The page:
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California Antitrust Laws

Last updated 11/14/2019

We expect businesses to charge as much for their goods or services as they can, while consumers want to pay as little as possible. But what happens when different businesses get together to artificially set prices or supply? Thankfully for consumers and some competing businesses, there are laws in place to protect open markets. Here is a brief introduction to antitrust laws in California.

Antitrust Law Generally

Antitrust laws are meant to foster competition and job growth by limiting any one company's control of a given market and artificially inflating prices. Most antitrust laws were passed after a handful of powerful monopolies squashed competition and stifled economic growth in the last nineteenth century. The federal government normally handles antitrust cases, particularly since they typically involve interstate commerce, but states also play a role. California antitrust laws allow private lawsuits against defendant businesses, as long as claims are brought within four years.

Antitrust Law in California

State antitrust laws can differ state-to-state, or even from federal antitrust laws. The basics of California antitrust laws are summarized below.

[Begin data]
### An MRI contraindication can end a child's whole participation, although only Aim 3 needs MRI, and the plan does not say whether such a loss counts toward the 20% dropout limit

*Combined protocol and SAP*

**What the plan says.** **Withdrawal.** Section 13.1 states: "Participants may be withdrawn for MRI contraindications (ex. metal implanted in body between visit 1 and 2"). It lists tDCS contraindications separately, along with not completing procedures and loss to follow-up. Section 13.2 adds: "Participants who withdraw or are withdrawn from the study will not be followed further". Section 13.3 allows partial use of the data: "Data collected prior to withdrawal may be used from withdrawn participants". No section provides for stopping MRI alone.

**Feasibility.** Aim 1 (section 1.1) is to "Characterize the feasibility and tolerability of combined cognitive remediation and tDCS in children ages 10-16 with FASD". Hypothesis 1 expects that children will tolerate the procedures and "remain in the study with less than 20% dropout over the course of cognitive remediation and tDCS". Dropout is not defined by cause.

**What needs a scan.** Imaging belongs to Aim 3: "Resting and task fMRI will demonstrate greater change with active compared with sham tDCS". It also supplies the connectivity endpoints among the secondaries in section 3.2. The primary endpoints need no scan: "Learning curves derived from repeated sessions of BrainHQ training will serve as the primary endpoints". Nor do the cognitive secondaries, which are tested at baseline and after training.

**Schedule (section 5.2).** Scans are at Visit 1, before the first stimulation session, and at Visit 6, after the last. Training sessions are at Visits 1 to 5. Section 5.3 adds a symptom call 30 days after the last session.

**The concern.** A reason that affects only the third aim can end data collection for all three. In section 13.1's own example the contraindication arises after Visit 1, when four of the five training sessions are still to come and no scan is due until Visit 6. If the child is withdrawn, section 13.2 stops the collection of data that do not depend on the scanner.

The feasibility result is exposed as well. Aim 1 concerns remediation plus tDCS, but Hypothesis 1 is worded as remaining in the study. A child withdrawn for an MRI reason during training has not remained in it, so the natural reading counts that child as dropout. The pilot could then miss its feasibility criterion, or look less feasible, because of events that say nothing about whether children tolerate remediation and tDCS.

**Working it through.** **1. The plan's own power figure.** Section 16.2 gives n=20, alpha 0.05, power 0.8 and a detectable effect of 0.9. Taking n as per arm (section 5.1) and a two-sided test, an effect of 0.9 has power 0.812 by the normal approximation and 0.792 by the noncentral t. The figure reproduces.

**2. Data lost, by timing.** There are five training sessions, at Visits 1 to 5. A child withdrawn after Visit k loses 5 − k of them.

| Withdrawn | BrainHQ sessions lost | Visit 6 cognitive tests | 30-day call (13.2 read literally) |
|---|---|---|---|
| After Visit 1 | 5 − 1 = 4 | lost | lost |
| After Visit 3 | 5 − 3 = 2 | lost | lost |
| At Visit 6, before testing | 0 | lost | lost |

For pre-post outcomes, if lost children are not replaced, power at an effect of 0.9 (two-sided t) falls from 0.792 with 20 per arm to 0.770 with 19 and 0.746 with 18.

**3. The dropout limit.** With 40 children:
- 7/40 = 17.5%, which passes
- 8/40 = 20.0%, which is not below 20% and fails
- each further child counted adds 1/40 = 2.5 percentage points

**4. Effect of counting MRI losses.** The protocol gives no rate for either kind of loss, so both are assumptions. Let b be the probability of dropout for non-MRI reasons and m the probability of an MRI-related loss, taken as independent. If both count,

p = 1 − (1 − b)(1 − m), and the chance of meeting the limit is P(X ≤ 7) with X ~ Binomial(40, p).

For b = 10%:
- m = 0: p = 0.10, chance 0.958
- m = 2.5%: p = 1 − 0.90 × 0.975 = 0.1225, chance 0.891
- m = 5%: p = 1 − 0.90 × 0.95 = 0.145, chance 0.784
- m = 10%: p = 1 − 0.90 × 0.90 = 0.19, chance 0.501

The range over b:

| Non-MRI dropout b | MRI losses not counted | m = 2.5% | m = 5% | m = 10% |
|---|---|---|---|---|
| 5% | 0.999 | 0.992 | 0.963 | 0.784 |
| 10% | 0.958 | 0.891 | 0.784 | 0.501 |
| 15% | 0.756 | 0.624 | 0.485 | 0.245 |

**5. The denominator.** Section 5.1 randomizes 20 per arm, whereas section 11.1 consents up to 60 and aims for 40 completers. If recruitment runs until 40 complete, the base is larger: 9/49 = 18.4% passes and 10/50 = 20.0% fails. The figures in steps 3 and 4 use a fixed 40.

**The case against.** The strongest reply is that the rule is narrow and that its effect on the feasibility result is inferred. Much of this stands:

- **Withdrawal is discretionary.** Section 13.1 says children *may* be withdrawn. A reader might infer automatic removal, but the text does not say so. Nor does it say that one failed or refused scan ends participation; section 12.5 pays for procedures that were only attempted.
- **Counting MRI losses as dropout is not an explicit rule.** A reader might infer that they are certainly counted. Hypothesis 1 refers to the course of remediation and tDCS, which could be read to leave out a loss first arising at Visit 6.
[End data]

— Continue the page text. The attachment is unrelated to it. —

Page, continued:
Antitrust Code Section

 Bus. & Prof. §16700, et seq. (Cartwright Act)

Is a Private Lawsuit Possible?

Yes; attorney general may bring action on behalf of state 16750(a)+(c)

Time Limit to Bring Claim

4 yrs., 16750.1

Can a Successful Plaintiff Recover Attorneys' Fees?

Yes, 16750(a)

Antitrust Enforcement

Antitrust laws aim to protect free trade and commerce from unfair restraints, monopolies, and price fixing. Two federal laws -- the Sherman Act and the Clayton Act -- govern the majority of antitrust cases. Antitrust statutes are generally enforced in two ways:

  • A state attorney general can sue on behalf of the state in order to end the unfair practice by obtaining an injunction prohibiting the practice or to punish the unfair practice by ordering fines or other redress to be paid to the consumers; or
  • A private right of action, where competing businesses or consumers themselves sue to recover for damages for injuries suffered as a result of the unfair practice.

Some states permit civil charges only; some permit civil and criminal charges.

Related Resources for Antitrust Laws

State and federal antitrust laws are constantly changing and overlapping. If you would like legal assistance with an antitrust case, or if you want to make sure of the rules and regulations regarding your business, you can contact an experienced California antitrust attorney. You can also conduct your own legal research by visiting FindLaw’s consumer protection and small business law centers to learn more about business regulations.

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